If you read my blog, you are likely aware that I recently started working at Semgrep **, a company that creates a static analysis tool, and recently released a software supply chain security tool. If you’ve seen their SAST tool, you know they’re pretty different than all the other similar tools on the market, and their new supply chain tool is also pretty unique: it tells you if your app is calling the vulnerable part of your dependencies. They call it ‘reachability’. If your app is calling a vulnerable library, but it’s not calling the function inside of that library where the vulnerability lives, you’re usually safe (meaning it’s not exploitable). If you ARE calling the function that is inside your library where the vulnerability is located, there’s a strong likelihood that the vulnerability could be exploitable from within your application (meaning you are probably not safe). We added this to the product to help teams prioritize which bugs to fix, because although we all want to fix every bug, we know there isn’t always time. In summary, if the vulnerability is reachable in your code, you should run, not walk, back to your desk to fix that bug. Me, againMe, again
I have worked with more than one company who had programmers who did not check in their code regularly (or at all) to source control. Let me tell you, every single time it was expensive! Losing years of hard work will break your heart, not just your budget. Supply chain security matters.
Join me in this adventure by starting at your own office! Whether you have budget or not, there are paid and free tools that can help you check to see if your supply chain is safe! You can also check some of this stuff manually, easily (the IAM settings on your CI/CD are just a few clicks away). Reviewing the setup for your systems, and ensuring you have everything important backed up, will make your future less stressful, trust me.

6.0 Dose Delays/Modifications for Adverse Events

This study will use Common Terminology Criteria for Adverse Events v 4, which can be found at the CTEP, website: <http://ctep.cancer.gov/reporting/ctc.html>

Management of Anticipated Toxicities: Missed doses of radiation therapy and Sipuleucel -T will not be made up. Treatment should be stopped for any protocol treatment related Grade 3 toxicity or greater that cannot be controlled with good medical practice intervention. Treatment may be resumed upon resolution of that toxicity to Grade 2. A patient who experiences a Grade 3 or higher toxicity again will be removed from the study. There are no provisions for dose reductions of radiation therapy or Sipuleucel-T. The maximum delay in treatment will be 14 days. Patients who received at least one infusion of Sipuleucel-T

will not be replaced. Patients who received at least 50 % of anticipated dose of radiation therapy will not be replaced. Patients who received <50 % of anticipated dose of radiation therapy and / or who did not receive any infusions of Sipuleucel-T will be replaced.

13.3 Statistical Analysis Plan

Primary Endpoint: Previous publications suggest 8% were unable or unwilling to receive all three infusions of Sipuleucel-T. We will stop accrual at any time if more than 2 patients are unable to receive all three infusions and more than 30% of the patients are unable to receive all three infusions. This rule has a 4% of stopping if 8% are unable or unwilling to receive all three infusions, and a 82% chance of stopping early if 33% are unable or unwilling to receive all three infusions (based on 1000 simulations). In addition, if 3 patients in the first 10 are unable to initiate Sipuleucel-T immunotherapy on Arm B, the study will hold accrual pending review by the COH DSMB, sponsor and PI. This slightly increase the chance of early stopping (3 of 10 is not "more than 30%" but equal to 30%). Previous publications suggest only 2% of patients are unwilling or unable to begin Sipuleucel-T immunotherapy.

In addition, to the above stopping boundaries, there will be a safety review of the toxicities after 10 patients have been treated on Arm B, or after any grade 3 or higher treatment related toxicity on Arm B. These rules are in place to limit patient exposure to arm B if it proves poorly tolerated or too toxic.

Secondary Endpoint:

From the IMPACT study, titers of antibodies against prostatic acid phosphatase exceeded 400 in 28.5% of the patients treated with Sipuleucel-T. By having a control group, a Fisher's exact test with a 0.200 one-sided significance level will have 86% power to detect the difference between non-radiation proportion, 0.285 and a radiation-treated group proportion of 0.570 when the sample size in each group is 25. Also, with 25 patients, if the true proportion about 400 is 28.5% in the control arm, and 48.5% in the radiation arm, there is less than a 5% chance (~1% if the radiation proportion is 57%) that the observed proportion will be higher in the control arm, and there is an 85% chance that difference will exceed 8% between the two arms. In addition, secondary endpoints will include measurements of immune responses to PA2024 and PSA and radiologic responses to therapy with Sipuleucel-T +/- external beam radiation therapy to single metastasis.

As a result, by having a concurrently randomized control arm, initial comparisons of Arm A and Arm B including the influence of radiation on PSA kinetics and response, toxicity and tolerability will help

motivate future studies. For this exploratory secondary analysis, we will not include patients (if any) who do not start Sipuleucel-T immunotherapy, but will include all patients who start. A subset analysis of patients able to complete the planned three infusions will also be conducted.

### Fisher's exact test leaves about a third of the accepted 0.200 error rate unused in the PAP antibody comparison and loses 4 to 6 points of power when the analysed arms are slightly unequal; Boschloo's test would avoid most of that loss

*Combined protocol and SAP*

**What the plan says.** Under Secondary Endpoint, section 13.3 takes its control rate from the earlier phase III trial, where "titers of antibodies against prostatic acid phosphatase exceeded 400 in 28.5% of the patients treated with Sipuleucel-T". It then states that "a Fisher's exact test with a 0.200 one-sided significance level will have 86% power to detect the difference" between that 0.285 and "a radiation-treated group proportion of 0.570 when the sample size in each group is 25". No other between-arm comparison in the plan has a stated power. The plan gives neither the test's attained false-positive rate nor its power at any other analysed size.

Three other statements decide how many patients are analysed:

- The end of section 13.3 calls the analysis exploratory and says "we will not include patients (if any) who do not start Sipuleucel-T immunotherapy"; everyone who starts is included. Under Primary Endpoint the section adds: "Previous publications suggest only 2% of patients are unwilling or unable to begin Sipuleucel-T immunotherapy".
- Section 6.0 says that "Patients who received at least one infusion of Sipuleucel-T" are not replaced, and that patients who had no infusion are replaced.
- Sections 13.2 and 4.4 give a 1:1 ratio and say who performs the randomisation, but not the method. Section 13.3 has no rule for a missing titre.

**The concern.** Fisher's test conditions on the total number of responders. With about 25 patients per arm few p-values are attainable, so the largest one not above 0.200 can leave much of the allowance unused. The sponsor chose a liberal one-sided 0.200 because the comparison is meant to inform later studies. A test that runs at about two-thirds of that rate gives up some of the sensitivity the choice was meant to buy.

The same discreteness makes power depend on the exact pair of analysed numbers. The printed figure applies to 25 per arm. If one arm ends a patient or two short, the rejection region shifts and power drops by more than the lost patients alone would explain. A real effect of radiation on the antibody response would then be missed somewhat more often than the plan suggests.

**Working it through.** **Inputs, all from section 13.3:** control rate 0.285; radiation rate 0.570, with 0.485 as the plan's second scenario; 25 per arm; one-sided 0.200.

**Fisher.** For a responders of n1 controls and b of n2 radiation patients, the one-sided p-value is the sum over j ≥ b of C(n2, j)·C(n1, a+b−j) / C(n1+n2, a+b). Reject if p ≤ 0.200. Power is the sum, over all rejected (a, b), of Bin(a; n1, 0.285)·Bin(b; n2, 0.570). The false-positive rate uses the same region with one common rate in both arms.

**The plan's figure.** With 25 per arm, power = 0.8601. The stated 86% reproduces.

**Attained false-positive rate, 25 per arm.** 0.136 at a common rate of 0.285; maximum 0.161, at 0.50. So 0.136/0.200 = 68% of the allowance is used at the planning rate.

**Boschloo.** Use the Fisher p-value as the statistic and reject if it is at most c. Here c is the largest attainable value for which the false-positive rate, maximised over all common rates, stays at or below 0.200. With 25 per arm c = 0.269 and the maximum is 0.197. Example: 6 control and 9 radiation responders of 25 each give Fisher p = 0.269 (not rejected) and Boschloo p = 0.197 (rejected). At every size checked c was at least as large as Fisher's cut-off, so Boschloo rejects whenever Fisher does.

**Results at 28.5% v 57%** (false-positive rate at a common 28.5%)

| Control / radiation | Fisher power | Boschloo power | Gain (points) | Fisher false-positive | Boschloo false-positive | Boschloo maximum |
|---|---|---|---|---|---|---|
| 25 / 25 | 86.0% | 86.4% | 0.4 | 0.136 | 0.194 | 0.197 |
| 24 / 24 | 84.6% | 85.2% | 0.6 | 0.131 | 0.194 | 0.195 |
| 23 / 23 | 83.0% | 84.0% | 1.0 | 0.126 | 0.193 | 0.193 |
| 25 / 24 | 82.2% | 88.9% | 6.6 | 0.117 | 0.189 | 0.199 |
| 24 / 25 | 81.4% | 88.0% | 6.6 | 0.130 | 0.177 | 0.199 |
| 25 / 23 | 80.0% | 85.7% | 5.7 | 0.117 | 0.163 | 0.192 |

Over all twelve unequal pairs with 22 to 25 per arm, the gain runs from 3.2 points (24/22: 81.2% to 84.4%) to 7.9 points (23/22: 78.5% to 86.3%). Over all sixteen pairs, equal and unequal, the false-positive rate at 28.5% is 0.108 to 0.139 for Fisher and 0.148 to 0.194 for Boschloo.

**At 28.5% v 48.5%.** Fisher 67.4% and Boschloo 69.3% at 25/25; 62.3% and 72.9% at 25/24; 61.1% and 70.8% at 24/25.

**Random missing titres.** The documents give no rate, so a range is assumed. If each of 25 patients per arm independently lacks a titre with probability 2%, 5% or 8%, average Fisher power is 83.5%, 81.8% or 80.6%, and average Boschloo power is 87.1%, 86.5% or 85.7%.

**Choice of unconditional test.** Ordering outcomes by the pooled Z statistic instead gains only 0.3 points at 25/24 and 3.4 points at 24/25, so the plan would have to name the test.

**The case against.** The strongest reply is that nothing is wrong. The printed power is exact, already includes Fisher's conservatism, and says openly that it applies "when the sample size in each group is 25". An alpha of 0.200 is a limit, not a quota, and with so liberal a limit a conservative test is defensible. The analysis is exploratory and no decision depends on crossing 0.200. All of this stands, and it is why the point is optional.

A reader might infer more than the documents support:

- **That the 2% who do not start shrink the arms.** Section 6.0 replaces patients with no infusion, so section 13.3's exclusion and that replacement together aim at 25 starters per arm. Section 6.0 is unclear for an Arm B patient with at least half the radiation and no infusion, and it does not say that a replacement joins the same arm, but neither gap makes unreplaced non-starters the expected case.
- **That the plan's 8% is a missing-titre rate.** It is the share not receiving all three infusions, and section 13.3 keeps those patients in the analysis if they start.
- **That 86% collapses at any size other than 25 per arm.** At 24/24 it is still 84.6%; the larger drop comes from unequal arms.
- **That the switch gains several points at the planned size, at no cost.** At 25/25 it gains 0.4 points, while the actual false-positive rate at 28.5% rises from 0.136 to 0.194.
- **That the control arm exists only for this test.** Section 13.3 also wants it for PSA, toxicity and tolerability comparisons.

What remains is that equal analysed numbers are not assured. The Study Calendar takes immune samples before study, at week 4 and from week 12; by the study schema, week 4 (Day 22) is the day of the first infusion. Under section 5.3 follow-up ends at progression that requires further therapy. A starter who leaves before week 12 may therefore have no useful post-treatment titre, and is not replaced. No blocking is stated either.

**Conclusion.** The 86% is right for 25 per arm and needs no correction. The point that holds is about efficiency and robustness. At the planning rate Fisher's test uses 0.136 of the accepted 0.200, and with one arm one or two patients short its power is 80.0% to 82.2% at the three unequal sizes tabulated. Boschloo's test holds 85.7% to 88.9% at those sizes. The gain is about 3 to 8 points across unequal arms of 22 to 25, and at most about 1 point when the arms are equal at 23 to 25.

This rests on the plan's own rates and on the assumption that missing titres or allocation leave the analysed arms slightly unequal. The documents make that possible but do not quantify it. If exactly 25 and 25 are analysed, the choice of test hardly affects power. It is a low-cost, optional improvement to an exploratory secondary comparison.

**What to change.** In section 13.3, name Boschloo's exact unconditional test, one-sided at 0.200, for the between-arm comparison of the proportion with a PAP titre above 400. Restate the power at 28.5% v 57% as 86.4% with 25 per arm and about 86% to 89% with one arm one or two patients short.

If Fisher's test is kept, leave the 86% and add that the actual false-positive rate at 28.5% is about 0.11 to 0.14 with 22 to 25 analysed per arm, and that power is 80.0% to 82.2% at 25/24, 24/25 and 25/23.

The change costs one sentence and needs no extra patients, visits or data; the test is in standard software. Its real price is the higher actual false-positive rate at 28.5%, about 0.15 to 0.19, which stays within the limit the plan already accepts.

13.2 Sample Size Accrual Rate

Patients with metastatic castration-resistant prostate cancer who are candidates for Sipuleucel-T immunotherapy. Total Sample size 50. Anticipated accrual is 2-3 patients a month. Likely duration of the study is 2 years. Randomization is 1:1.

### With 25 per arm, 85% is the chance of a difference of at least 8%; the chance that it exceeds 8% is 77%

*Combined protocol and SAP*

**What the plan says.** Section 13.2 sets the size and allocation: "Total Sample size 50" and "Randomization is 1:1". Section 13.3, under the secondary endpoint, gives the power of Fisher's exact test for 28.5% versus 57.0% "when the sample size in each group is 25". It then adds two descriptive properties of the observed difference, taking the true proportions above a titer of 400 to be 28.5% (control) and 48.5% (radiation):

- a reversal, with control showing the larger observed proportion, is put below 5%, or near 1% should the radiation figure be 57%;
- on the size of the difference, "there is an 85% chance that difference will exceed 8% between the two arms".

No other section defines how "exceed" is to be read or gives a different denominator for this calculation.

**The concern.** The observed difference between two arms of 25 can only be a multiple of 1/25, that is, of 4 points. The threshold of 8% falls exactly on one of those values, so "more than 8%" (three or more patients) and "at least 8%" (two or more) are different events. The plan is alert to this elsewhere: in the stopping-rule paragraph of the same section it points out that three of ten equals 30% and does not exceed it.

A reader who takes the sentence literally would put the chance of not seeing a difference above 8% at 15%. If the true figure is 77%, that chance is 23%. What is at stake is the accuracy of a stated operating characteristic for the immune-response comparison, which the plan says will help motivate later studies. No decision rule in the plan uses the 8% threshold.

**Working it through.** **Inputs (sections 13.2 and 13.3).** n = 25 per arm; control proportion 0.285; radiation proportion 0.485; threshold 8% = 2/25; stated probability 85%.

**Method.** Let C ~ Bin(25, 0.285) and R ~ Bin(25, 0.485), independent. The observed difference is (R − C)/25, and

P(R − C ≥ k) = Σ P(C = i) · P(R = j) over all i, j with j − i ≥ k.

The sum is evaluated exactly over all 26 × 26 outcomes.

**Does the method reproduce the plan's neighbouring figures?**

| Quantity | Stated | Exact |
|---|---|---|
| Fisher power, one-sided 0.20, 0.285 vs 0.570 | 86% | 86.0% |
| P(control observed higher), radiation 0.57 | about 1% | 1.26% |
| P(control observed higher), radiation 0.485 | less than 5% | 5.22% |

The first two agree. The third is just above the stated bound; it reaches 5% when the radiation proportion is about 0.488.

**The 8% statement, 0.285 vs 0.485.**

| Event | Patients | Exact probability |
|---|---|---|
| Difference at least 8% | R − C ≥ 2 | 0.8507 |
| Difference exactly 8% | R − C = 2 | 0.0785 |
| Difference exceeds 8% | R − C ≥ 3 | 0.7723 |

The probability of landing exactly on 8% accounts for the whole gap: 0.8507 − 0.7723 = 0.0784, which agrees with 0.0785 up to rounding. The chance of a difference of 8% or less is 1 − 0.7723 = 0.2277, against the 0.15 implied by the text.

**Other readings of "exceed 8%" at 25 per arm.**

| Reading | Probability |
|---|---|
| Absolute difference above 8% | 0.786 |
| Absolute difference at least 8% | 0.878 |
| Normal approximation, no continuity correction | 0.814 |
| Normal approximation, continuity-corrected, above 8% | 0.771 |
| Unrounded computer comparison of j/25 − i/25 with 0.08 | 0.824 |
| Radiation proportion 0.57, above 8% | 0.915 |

You can literally join me on this adventure, by signing up for the Semgrep newsletter! The Semgrep Community is about to launch live free events, including training on topics like this, and we can learn together. First email goes out next week, don’t miss out!
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** I work at Semgrep. This means I am positively biased towards our products and my teammates (I think they are awesome!) That said, with 27+ years’ experience in IT, being a best-selling author and world-renown public speaker, there are a LOT of companies that would be happy to let me work for them. I choose Semgrep for a reason; my choice to work there was intentional. That said, I will try not to be annoying by only talking about work on my blog, promise!